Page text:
Having proved the viability of OTEC, Ocean Thermal Energy Conversion, at its Natural Energy Lab on the Big Island where the temperature difference between cold deep water and surface water is used to generate electricity, the State of Hawaii inexplicably pulled the plug on its power plant several years ago. So now, with the U.S. having proven the concept, China is moving forward with a major OTEC project with technical support from Lockheed Martin. Obviously the U.S. is not exactly leading the pod when it comes to advancing clean blue energy. Part of this has to do with the stranglehold oil and gas has on U.S. offshore energy policy and part can be attributed to what I call NOBO, Not On my Bay or Ocean resistance, the maritime equivalent of Not In My Backyard (NIMBY) resistance to many planned onshore solar and wind turbine projects. This is not to say that offshore wind, wave, tidal, current or OTEC projects might not pose a threat or do harm to existing fishing grounds, coastal views, marine wildlife, national defense training or shipping routes, even standing waves and point breaks favored by surfers. But that mostly has to do with where they are sited. That isn’t an argument against their placement but rather for local citizen participation and ecosystem based marine planning by government and various other coastal stakeholders just now being implemented by the National Ocean Policy and regional programs. At the Blue Vision Summit in May, during the Making Climate a Blue Issue panel, Mike Tidwell of the Chesapeake Climate Action Network talked about his group’s campaign that helped Maryland launch its move to well-planned and publicly supported offshore wind power. Being ocean advocates should include making sure that clean carbon-free ocean power becomes a viable alternative to offshore oil and gas. After all, while oil can both foul a coastline and overheat a planet, no beach was ever destroyed by a wind spill or a rolling wave.
Every month Blue Notes’ “Seaweed Spotlight” attempts to shine the light on a group from the Blue Movement Directory in order to crate a more self-aware and collaborative movement. Since the summer of 2011 Blue Notes has profiled more than 25 seaweed or marine grassroots groups and their leaders from Alaska to Baja, New England to Puerto Rico, also Colorado and Arizona because every state is a coastal state.
Sometimes I feel like I’m writing for Steve Colbert’s “Better Know a District,” his “435-part series of Congressional interviews,” only the Blue Movement Directory is more daunting, listing over 1,400 U.S. groups involved in ocean and coastal conservation. One of the first things the Blue Frontier Campaign did on getting established in 2003 was begin to create a user-friendly directory for every organization in the United States working on coastal and ocean conservation. This eventually led to The Ocean and Coastal Conservation Guide – 2005-2006, published by Island Press. This book project had the support of the Munson Foundation, Center for the Study of Responsive Law and Project AWARE. It also included a cover photo by Wolcott Henry and back cover endorsement by Leon Panetta. The large-format 193-page Directory was divided into four sections: Blue Groups, Government Agencies, Marine Schools and Science Centers, and U.S. Coastal and Ocean Parks. Each section was in turn broken down by state. You can still find copies of the guide in seaweed groups’ offices, foundation offices, science labs, university and government libraries (and for sale on Amazon).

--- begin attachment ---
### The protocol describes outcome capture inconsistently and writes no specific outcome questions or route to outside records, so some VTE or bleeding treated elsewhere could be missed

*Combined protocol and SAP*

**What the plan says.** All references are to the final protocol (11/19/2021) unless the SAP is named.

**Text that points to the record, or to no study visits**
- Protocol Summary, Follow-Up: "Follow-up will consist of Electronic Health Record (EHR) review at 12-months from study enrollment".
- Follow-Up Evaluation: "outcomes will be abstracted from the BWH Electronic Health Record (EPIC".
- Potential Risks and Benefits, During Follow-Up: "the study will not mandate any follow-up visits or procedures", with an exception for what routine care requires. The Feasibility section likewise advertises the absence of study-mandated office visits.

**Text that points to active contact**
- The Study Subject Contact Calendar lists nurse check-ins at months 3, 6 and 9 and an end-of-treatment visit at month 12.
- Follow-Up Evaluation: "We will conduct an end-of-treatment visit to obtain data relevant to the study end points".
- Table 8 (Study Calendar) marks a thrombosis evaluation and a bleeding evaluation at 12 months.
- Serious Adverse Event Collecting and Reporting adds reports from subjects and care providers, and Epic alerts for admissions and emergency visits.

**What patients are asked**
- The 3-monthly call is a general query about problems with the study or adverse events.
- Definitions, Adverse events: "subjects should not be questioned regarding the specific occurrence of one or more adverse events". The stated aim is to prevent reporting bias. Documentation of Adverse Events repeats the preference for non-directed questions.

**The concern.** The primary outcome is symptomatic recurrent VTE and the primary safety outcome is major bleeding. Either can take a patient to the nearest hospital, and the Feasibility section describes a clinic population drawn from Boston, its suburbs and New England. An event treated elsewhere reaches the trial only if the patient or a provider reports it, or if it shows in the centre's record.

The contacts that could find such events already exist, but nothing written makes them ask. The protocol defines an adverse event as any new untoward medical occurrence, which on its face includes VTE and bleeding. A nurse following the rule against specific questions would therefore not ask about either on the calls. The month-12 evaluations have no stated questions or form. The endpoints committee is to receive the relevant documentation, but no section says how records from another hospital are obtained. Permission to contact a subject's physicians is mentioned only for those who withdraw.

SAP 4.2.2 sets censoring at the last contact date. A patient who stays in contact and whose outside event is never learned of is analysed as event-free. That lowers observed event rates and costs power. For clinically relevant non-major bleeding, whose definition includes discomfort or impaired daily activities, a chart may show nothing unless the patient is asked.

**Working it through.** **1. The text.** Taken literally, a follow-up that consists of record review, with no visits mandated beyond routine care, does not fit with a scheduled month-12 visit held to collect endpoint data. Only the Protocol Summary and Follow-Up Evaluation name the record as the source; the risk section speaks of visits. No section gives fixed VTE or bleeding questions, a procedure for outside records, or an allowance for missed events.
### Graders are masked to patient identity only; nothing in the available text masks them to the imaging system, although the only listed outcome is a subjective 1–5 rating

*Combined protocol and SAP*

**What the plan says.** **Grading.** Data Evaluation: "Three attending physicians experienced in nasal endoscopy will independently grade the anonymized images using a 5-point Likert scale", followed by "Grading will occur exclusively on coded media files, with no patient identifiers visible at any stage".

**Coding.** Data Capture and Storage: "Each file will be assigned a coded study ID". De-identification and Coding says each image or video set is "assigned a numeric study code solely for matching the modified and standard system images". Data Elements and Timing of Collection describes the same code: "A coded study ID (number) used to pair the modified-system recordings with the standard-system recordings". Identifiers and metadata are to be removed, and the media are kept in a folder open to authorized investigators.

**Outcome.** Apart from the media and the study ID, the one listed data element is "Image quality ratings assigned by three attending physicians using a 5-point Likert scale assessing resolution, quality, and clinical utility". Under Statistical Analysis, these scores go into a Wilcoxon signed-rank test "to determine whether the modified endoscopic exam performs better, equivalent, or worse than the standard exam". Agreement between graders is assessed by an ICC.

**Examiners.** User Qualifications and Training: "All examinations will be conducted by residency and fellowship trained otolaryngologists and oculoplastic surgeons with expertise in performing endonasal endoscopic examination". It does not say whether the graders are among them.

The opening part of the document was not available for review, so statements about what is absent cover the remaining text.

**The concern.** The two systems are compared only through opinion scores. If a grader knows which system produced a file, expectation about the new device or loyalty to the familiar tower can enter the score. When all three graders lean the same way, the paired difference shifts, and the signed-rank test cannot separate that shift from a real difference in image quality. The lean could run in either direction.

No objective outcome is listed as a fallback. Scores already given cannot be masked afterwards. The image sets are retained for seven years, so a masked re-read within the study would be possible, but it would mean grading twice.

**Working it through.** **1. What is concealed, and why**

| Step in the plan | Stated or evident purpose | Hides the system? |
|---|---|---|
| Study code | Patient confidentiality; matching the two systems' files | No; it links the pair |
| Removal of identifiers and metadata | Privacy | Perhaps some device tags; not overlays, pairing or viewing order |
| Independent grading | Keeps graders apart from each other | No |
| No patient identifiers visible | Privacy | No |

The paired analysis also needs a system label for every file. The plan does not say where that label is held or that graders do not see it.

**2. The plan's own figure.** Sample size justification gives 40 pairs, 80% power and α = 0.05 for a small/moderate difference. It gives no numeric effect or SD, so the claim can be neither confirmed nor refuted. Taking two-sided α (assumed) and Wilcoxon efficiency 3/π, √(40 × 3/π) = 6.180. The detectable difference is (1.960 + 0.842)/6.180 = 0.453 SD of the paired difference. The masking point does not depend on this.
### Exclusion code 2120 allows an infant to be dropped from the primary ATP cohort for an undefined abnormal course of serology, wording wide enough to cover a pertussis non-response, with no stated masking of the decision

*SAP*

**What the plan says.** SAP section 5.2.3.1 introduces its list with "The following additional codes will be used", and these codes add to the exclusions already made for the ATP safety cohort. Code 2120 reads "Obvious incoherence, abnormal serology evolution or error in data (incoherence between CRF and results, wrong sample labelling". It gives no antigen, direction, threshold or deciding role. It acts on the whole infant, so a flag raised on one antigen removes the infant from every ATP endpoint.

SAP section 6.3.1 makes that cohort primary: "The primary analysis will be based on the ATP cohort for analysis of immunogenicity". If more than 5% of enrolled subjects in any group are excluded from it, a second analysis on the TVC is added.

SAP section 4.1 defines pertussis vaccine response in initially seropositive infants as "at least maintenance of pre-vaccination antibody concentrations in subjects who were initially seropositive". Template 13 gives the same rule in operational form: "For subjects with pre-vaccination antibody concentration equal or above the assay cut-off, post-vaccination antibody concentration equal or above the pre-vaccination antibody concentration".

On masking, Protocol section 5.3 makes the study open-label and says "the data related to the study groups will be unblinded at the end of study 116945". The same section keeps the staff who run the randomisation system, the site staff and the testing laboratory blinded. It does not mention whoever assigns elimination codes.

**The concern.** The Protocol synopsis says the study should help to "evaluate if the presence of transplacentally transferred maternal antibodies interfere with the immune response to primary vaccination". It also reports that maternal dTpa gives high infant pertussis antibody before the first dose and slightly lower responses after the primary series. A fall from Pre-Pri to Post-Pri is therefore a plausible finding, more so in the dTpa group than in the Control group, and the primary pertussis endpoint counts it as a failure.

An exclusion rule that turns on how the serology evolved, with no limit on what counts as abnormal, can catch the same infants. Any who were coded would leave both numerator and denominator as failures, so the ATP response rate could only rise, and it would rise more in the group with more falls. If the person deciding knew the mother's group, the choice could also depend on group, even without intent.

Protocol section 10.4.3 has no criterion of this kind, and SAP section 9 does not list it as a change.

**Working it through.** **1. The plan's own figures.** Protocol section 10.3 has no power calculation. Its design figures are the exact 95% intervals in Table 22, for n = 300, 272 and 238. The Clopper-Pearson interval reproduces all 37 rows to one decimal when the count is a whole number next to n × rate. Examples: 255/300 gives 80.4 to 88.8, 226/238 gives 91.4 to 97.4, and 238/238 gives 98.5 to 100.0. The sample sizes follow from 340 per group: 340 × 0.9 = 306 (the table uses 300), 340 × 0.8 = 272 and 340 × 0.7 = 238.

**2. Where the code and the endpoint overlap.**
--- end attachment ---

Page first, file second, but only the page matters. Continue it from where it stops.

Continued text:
Blue Frontier volunteers Diane Williams, Javier del Castillo and Jon Christensen and Blue Frontier Program Director Jean Logan were crucial in helping put it together. Jeff Oppenheimer, BFC’s first intern and webmaster then helped organize the guide as an online directory that became searchable beginning in 2006. Since then the online directory has become a valuable resource accessed tens of thousands of times and used to contact seaweed groups and others by potential volunteers, students, reporters, policymakers and to organize local and regional public meetings, for book tours, sign-on letters, academic research, etc. In the summer of 2012, we began updating of the directory’s contacts, links and information through research and contact with the listed groups. We will continue to do this until the directory is up-to-date. We’ve also partnered with BlooSee – an online and mobile platform that shares knowledge about the ocean – and are working to add all of the groups to a navigable map to make it easier for you to use. Use the Directory to dive into your state’s groups or just to surf the wild world of our growing blue movement for the ocean, coasts and communities that depend on them. And of course, if you don’t find your own blue group there you can submit it for inclusion.
While July is a traditional vacation time for many people heading to the beaches and the shore it’s also been a great opportunity for a number of seaweed groups to stage beach clean ups, organize on-the-water events, hold fundraisers and/or just let their staff and volunteers get away to the coast and ocean they both love and defend, thus Blue Frontier will be closed July 15-22.
Speaking of summertime blues, check out our tenth anniversary letter and funding appeal that went out last month. We’re proud of what we’ve been able to accomplish in the last decade but still work to build an even more inclusive movement to turn the tide for our blue planet. We’re committed to growing the seaweed movement locally and globally in the year and years to come. As “Her Deepness” Dr. Sylvia Earle says, “Support for Blue Frontier translates directly to actions aimed at a better, healthier ocean…and for the future of humanity.” Thank you for your partnership and support over the years.